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US Allies Join China’s AIIB: What Now?

March 31st marked the deadline for countries to join the China-sponsored Asian Infrastructure Investment Bank (AIIB) as founding members. A surprising number of American allies, including Taiwan, South Korea, Germany, and Australia, joined over Washington’s objections, emboldened, it seems, by Great Britain’s decision to break ranks with Washington.

An unnamed American official disparaged London’s “constant accommodation” to Beijing’s interests.

The diplomat is right, of course. The British government has acquiesced to China’s refusal to allow democracy in Hong Kong. Prime Minister David Cameron has obsequiously courted access to trade with China by promising not to meet with the Dalai Lama. But Washington hasn’t stood up to China on Hong Kong or Tibet either. And it has stood by while China slowly but surely establishes military strong points throughout the South China Sea.

Arguably Washington’s behavior is worse since it actually has leverage it could use. But Washington hasn’t seemed interested lately. President Obama’s “pivot to Asia” is hollow. His Trans-Pacific Partnership, a trade initiative, seems doomed to failure, thanks to a lack of a concerted effort by the president to lobby either Congress or his Democratic Party for support. Political reforms in Burma stalled years ago, while the administration surrendered its leverage by lifting sanctions. Militarily, the pivot is more sound than fury.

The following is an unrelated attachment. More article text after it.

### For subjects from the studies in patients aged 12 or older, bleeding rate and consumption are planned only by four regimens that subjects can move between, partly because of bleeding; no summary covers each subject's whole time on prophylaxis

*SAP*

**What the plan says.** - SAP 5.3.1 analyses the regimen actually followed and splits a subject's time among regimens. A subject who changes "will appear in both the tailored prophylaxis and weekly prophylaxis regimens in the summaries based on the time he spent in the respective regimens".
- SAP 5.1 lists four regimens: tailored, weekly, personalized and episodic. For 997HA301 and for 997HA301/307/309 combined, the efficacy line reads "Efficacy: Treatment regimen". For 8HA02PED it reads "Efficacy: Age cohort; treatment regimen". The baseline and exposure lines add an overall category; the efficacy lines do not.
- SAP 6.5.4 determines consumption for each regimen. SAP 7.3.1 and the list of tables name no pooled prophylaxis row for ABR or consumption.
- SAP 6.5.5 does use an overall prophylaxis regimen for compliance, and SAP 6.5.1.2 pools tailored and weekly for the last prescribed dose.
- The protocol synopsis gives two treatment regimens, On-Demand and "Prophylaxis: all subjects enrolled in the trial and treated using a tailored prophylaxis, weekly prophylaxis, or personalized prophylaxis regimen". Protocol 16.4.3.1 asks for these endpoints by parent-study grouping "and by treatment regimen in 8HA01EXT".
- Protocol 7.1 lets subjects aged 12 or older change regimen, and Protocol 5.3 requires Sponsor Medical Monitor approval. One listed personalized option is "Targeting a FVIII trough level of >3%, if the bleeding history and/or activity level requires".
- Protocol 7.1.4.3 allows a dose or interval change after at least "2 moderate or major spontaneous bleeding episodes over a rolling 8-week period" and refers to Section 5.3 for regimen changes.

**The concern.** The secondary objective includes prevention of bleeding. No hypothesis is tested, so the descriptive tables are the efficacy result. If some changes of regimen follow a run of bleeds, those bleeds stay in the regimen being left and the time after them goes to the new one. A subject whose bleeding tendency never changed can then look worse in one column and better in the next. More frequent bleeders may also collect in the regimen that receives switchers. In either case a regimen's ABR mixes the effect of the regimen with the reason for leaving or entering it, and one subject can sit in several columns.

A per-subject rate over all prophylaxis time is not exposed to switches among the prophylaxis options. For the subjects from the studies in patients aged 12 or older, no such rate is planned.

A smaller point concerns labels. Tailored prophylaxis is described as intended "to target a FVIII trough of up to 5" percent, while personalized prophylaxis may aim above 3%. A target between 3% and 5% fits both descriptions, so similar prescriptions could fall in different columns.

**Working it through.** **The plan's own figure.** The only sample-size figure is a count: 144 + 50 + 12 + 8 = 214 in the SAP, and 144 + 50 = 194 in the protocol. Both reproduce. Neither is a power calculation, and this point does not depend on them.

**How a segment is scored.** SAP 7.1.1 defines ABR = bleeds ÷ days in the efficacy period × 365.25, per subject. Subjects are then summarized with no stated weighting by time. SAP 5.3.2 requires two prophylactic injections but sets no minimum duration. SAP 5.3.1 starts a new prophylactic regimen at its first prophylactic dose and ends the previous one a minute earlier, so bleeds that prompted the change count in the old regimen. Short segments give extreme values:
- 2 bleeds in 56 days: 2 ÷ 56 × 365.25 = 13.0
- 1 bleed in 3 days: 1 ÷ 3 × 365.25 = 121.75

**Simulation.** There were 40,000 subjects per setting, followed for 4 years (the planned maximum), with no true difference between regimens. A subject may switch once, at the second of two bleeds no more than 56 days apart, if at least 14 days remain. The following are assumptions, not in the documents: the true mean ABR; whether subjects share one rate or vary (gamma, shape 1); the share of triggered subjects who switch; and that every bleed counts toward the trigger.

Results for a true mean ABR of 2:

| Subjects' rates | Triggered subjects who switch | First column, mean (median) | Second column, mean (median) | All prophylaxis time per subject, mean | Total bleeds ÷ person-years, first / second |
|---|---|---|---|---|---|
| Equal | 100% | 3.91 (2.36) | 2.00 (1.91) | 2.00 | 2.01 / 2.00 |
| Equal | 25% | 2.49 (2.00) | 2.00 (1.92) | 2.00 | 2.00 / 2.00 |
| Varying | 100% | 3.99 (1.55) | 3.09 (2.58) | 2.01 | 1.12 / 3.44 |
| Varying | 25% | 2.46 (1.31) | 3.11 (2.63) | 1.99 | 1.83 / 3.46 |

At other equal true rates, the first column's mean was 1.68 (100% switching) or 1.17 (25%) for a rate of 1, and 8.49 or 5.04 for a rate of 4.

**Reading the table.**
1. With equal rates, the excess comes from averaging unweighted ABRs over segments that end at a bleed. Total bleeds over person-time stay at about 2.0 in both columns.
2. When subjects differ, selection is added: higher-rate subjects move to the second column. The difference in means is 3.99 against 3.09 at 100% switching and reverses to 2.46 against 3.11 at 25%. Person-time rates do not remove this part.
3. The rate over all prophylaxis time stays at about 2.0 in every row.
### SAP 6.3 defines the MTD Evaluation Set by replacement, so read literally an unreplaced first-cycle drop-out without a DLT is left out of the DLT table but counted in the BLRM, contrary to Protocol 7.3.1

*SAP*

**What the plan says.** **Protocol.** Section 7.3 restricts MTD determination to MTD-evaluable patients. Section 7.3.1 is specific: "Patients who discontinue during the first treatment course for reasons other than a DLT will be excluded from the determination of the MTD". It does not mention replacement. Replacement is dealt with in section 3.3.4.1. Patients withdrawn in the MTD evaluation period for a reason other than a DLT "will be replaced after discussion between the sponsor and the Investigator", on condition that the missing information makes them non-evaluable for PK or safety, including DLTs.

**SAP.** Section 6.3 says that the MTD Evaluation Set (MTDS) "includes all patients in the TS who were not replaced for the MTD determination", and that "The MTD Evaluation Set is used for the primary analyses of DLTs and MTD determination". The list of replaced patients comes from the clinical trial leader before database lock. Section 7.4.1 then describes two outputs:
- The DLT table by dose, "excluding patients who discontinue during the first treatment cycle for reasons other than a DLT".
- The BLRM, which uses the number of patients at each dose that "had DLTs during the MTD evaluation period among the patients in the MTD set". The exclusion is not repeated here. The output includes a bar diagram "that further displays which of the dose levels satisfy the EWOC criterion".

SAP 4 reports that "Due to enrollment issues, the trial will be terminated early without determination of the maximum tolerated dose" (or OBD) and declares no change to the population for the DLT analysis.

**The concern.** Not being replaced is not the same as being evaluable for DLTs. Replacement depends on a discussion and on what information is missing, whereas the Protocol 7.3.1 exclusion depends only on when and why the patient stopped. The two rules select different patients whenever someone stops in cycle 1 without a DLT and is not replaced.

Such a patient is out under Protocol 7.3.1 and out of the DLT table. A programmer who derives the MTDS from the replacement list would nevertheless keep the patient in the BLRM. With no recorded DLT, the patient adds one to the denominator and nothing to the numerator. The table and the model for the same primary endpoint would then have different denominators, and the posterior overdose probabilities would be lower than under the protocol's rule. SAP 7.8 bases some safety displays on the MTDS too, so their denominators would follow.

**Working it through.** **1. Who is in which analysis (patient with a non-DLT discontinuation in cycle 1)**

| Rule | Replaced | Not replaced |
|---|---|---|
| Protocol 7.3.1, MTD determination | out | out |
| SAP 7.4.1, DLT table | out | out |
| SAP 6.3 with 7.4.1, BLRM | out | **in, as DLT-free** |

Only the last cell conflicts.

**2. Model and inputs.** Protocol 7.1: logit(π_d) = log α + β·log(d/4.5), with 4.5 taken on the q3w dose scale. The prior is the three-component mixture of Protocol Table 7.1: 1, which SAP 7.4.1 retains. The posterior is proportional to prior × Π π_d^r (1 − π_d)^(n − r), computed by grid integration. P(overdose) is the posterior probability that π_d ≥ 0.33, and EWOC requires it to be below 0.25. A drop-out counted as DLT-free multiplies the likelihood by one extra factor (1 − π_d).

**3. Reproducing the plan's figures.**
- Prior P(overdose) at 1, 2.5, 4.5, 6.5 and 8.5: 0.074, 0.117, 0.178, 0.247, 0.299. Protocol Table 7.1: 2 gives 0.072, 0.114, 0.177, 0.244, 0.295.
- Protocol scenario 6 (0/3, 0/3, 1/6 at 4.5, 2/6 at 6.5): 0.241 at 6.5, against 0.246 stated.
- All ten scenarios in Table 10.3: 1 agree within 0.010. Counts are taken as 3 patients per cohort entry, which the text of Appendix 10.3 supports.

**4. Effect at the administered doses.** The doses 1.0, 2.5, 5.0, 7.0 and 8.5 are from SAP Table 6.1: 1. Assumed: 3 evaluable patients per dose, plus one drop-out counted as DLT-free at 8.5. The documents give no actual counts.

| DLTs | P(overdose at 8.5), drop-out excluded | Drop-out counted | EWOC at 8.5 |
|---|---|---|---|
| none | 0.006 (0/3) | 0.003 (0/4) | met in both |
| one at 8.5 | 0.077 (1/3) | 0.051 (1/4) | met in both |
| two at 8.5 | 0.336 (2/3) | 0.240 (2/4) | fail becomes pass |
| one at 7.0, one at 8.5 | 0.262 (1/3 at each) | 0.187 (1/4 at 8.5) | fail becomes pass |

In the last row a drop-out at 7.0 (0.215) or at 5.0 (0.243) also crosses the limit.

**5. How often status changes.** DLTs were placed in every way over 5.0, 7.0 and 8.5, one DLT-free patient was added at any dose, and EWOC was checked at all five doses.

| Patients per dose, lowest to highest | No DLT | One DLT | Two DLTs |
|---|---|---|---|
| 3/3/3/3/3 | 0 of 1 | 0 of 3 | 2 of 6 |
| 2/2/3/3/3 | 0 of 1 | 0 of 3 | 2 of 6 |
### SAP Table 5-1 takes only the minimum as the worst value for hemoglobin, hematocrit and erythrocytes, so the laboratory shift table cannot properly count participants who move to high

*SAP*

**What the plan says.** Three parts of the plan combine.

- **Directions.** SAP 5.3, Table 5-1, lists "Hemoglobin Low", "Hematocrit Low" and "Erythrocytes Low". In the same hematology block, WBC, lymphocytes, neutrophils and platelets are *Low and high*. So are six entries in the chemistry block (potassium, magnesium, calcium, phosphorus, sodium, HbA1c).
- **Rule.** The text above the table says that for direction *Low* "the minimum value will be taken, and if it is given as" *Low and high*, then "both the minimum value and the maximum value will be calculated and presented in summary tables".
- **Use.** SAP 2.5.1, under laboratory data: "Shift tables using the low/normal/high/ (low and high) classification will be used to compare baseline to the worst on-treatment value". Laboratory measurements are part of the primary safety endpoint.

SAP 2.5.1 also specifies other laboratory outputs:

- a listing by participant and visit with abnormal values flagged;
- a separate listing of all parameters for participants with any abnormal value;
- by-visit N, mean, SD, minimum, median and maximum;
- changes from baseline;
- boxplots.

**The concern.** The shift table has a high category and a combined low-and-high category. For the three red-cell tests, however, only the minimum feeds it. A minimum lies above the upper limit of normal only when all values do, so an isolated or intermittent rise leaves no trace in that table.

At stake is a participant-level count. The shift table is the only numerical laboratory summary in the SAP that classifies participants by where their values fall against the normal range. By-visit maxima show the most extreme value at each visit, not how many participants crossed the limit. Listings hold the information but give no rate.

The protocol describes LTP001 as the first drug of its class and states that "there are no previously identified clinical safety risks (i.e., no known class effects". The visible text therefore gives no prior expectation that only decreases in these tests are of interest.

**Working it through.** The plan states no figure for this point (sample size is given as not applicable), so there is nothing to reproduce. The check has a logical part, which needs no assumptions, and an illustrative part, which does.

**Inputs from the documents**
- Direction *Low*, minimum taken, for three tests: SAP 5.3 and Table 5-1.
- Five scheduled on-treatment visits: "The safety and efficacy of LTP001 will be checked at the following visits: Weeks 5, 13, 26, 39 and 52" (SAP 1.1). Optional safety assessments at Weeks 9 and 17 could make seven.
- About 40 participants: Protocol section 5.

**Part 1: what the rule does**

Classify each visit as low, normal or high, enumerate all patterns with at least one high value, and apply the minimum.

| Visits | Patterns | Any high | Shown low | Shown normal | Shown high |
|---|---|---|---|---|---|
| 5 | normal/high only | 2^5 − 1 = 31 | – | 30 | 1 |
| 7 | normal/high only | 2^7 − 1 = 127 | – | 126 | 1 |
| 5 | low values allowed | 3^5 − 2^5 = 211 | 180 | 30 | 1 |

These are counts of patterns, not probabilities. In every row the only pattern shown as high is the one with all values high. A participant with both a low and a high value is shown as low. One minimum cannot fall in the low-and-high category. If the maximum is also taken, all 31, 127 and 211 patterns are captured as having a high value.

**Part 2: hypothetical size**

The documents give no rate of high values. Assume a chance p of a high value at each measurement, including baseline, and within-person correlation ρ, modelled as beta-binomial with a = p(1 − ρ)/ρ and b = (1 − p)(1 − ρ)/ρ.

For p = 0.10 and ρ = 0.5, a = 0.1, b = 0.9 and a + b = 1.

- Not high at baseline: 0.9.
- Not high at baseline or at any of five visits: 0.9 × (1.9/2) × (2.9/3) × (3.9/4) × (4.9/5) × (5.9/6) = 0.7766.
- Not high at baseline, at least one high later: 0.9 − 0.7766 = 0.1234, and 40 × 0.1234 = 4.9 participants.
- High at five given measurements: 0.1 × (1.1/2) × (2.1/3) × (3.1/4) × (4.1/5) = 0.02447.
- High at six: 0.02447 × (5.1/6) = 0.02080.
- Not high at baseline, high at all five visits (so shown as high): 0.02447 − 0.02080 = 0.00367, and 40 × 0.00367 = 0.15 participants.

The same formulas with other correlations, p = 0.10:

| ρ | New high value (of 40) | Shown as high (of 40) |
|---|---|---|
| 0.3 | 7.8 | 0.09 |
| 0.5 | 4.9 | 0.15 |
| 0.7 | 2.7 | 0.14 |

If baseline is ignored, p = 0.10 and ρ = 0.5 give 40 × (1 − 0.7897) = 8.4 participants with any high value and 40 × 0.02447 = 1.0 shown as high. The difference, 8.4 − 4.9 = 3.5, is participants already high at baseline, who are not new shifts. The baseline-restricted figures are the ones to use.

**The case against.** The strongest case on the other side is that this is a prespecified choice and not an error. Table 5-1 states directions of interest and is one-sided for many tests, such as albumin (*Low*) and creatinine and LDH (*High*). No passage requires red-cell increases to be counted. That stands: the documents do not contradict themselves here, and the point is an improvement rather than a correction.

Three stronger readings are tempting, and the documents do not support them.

The AIIB’s defenders argue that Beijing needs to help make the rules, not just be bound by them. That view gives short shrift to the role of American leadership in setting up the post–World War II order. “We didn’t set up the international system the way we did simply because we were the strongest power but because we were  the strongest power with a particular set of values,” says Gary Schmitt of the American Enterprise Institute, a Washington think tank. “People seem to assume that because China has this new power it gets to set norms. That’s not how we handled the Soviet Union.”

It is, for now, how the US is handling China. Washington’s approach is based on ignoring the kind of government China has, and the effects that will have as its influence expands. Political change is not on anyone’s agenda in dealing with Beijing. At one level, that means the US is doing nothing to curb the most intense political crackdown in decades. At another, the US is responding ineffectually to China’s rise. Meanwhile, American allies are left with the impression that they should accommodate China, even at the expense of alienating the US.

Disagreement over membership in the AIIB revives memories of the transatlantic dispute over the arms embargo the EU imposed on China after the June 4, 1989, massacre of democracy protesters. Ten years ago, the EU flirted with the idea of lifting the embargo. Washington was caught off guard, having paid little attention as Beijing cultivated more and more European capitals.

It took time to persuade Europeans that Washington’s concern was genuine, based on a bipartisan belief in America’s responsibility for keeping the peace in Asia, especially the defense of Taiwan, rather than a proprietary US interest in monopolizing relations with China.

Washington didn’t do enough to follow up on the lessons from this episode. Formally the embargo remains in place, but European countries have sold Beijing diesel submarine engines, missiles, and other advanced weaponry.

Great Britain and other members of the AIIB will insist that they can shape the institution’s rules and practices from the inside. How likely is it that countries willing to sell Beijing advanced weaponry that could be used against the US will stand up to Beijing over issues of governance and transparency?

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